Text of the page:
Editor's Note: This story has been updated to include the most recent homicide figures as of Wednesday, March 20, 2019.
Homicides in Philadelphia are up once again. But overall violent crime is down -- and city officials say that shows the city is actually safer.
As of Wednesday, there were 68 reported homicides in Philadelphia this year, seven more than at this time in 2018 and up about 19 percent from this time in 2016. The city is now on track to exceed the 351 homicides that happened last year — which was more than a decade-long high.
Breaking news and the stories that matter to your neighborhood.
The rise has been largely attributed by various city officials, including Mayor Jim Kenney, to drug-related crimes as the city grapples with the opioid epidemic.
Critics, however, blame Kenney and reform-focused District Attorney Larry Krasner for enacting policies that they say contribute to a more dangerous city.
In February, U.S. Attorney William McSwain singled out Krasner and his policies as contributing to the rise. "You cannot ignore the correlation," he said.
Despite the increased homicides, the total number of violent crimes has steadily decreased in recent years, according to Philadelphia Police Department data.
Last year, the total number of violent crimes was down 5 percent from the year prior, and 2017's overall violent crime rate was 3 percent lower than in 2016.
District Attorney Spokesman Ben Waxman says those numbers suggest that despite the current homicide rate, the city is actually safer under Krasner's policies.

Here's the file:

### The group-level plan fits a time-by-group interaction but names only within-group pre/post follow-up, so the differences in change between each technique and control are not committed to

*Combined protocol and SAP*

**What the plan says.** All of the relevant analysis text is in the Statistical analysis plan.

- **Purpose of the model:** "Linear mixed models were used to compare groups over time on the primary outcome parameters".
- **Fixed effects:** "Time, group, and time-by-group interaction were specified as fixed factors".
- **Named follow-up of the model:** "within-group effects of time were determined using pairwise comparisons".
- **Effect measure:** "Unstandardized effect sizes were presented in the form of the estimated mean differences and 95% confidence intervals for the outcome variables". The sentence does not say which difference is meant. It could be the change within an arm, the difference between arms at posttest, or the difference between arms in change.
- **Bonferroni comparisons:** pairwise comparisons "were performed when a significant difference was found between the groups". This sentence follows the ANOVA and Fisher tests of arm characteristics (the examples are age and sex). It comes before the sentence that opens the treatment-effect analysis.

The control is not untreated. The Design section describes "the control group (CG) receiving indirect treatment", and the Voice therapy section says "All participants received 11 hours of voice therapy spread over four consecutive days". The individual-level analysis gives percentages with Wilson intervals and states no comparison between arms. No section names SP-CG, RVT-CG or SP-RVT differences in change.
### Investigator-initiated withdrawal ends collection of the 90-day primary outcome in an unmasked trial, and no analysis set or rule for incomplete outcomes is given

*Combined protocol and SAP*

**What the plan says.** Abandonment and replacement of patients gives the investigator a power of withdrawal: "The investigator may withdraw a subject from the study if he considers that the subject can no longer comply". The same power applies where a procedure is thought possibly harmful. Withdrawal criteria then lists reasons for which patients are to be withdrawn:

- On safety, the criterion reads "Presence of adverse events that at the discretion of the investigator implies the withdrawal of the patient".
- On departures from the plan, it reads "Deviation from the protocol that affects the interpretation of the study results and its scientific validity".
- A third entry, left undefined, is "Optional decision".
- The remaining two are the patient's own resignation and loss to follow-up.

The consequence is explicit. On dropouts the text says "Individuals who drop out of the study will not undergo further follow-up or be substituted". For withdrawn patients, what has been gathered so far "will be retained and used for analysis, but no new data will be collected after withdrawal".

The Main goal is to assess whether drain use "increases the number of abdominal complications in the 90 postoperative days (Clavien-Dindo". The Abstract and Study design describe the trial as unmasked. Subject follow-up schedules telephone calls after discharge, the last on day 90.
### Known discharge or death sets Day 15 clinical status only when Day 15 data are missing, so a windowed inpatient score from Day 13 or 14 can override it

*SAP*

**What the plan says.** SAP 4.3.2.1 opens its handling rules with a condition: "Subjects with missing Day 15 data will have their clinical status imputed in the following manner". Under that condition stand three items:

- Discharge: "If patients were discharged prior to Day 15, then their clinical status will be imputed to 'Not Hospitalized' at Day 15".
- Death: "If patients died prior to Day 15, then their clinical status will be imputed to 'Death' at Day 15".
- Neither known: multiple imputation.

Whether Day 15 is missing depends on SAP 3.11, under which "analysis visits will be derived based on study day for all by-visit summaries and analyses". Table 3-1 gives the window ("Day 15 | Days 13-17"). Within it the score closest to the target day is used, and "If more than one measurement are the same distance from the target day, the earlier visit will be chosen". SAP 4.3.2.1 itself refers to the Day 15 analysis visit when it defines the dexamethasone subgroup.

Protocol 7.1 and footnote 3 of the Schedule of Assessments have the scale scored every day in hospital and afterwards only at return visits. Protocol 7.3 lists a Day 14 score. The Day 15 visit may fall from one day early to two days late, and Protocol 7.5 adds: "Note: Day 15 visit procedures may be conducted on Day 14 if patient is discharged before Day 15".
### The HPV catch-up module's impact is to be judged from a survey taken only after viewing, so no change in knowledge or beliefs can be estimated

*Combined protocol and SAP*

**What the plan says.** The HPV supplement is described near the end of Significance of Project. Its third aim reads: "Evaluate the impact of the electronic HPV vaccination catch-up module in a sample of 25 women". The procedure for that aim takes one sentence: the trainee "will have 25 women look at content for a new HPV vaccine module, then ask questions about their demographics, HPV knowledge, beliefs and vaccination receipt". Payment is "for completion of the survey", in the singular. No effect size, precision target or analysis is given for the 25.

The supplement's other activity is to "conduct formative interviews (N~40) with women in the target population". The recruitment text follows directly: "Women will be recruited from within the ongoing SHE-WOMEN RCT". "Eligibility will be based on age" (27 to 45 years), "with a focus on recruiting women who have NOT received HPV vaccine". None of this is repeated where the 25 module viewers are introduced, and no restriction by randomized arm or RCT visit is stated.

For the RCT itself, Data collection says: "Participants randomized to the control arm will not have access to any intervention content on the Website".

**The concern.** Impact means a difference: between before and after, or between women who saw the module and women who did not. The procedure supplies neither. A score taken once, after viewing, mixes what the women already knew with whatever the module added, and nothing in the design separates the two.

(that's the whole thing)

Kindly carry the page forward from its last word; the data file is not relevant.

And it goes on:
"We wouldn't be doing the things that we're doing if we didn't think that they made the city as a whole safer and a better place for everybody," Waxman said.
Some of what the district attorney's office is doing includes shorter sentences, cash bail reform for lower-level crimes and investigating nonfatal shootings within the office's homicide unit.
The goal is to head off homicides before they happen.
"The key is to try to intervene in people's lives before they start escalating into really serious criminal behavior," Waxman said.
Guns do play an outsize role in the city's slayings. Of the 63 homicides this year, 55 involved guns, according to PPD numbers.
And a big problem remains unsolved slayings; the homicide clearance rate sits just above 61 percent, Philadelphia Police data shows.
Kenney cautioned that the gun violence prevention plan he announced in January is in its nascent stages and could yet yield positive results.
"I don't think you can judge the numbers at this point. Yeah, they're up and they're troubling, but I don't think you can judge it for a whole year," he said. "We have to wait and see how our plans and efforts reduce it, if possible."